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POULSBO — For almost one half of soccer Friday night, it looked as if the North Kitsap Vikings and the Olympic Trojans had switched uniforms. The Vikings were hosting the high-scoring Trojans, but for almost 40 minutes it was the Vikings who were doing all the damage, while keeping Olympic off the scoreboard.
Long-time Poulsbo company is a family business.
KINGSTON — When she was in junior high, Katie Buchanan never listened to anti-drinking messages. Friday morning, she travelled to Kingston Junior High so someone else might.
Just before spring break, Kingston Junior High students heard first hand about the results of drinking and driving.
POULSBO — With his health continuing to deteriorate, Capt. Ed Shields knew he was close to “crossing the bar” last year. The long-time Poulsbo resident also knew that if he didn’t tell the tale of the hundreds of fishermen who had crossed before him, no one would. No one else could. When Shields finished the six-year effort, compiling a lifetime’s experience and knowledge of maritime history into his book, “Salt of the Sea: The Pacific Coast Cod Fishery and the Last Days of Sail,” it seemed a heavy burden had been lifted and his sails were ready to set for the last time. He died Thursday at the age of 86.
A remarkable man, Capt. Ed Shields died Thursday leaving a legacy of accomplishment and unselfishness.
LEMOLO — High winds and stormy seas shouldn’t have been enough to swamp Mike Bateman’s seasoned 37-foot fishing trawler in Ne-Si-Ka Bay Wednesday night, but they did. Bateman was at a loss for an explanation the next morning as he stood on the sandy shores of Lemolo with two salvaged, oil-stained wooden boxes full of computer and camera equipment that had gone down with the ship less than 24 hours before.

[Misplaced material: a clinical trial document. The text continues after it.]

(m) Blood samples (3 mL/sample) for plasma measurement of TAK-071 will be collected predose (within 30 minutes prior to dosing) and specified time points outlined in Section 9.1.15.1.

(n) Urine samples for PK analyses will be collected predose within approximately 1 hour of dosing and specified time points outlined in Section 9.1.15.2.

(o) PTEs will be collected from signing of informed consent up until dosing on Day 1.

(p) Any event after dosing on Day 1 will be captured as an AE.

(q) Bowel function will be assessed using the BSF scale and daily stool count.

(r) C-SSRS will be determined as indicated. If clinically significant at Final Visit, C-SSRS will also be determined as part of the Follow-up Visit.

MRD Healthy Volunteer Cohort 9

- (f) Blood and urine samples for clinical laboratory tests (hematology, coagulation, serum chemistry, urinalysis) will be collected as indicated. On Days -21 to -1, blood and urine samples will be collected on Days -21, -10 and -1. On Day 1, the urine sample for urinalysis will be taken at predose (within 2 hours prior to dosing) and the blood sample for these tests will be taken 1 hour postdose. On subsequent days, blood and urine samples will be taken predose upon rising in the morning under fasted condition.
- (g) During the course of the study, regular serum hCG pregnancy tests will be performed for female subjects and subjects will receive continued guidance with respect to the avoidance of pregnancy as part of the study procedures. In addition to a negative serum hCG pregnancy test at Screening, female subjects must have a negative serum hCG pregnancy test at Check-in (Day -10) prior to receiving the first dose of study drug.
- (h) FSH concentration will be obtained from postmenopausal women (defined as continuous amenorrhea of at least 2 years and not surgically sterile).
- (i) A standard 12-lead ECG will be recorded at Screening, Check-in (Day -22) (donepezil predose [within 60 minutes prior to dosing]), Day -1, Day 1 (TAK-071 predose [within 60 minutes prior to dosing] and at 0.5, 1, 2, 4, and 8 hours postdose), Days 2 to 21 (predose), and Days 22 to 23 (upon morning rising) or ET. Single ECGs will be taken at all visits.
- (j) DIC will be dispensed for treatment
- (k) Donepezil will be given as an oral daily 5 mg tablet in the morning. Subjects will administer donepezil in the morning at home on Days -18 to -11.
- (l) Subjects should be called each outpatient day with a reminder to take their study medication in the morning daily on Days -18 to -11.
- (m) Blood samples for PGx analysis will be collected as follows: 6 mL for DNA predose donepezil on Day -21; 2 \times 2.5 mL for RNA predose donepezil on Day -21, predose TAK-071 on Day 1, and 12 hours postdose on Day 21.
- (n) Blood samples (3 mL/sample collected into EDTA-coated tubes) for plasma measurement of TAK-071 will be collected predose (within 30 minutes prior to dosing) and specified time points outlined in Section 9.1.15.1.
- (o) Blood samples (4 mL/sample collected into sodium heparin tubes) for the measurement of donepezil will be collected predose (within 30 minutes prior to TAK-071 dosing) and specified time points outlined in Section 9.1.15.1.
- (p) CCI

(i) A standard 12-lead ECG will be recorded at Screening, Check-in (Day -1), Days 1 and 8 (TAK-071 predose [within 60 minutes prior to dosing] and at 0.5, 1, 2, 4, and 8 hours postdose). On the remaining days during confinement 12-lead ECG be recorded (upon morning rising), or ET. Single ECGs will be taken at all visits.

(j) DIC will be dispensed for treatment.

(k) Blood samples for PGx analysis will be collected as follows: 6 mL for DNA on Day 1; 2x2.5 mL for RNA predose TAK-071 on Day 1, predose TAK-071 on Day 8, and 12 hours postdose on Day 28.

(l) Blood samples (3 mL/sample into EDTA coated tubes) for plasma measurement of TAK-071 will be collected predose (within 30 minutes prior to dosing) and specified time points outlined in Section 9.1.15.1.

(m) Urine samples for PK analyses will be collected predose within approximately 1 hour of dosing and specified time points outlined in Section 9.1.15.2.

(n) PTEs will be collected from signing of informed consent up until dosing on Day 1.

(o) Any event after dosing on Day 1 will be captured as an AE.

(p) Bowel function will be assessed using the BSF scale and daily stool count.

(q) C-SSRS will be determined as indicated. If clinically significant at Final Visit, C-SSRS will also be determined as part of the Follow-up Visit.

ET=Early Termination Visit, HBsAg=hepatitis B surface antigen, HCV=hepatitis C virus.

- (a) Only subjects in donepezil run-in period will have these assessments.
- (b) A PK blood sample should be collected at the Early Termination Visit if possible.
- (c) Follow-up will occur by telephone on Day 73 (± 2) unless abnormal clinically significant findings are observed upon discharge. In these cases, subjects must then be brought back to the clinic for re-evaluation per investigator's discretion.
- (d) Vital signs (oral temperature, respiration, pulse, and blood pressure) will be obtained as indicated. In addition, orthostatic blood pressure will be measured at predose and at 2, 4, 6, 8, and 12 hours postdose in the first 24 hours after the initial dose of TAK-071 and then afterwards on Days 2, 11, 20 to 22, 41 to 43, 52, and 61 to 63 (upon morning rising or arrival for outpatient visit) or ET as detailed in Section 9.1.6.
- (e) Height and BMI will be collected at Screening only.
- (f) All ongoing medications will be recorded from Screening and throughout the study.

KINGSTON — For 10 years, Kingston has been involved in a tug of war by two opposite minded groups about a proposed wastewater treatment plant. It’s a hot topic because Kingston’s 25-year-old wastewater plant that serves about 600 families is failing and the community must build a new sewage treatment plant. According to Rick Gagnon, sewer utility manager for Kitsap County Public Works, the current wastewater plant, located in downtown Kingston, is on its last breath and is a virtual time bomb.
POULSBO — The shot Laura Jensen hit Tuesday afternoon wasn’t a game-winner. It wasn’t a halfcourt shot. It didn’t even tie the game. But Jensen’s quarter-court heave, which came at the end of the third quarter of the Kingston-Poulsbo game and dragged the Cavaliers within two points, may have turned the tide of the game, which the Cavs went on to win 50-41.
KINGSTON — Almost 100 years after sneaking into factories to photograph brutal and abusive child labor, photographer Lewis Hine continues to inspire. Hine was the subject of Kingston Junior High ninth grader Kristen Sprague’s history day project, a display board with several of Hine’s images fixed to it.
BREMERTON — Your best friend on Wednesday, March 27 at Legion Field was your car heater. It was c-c—c-c-old.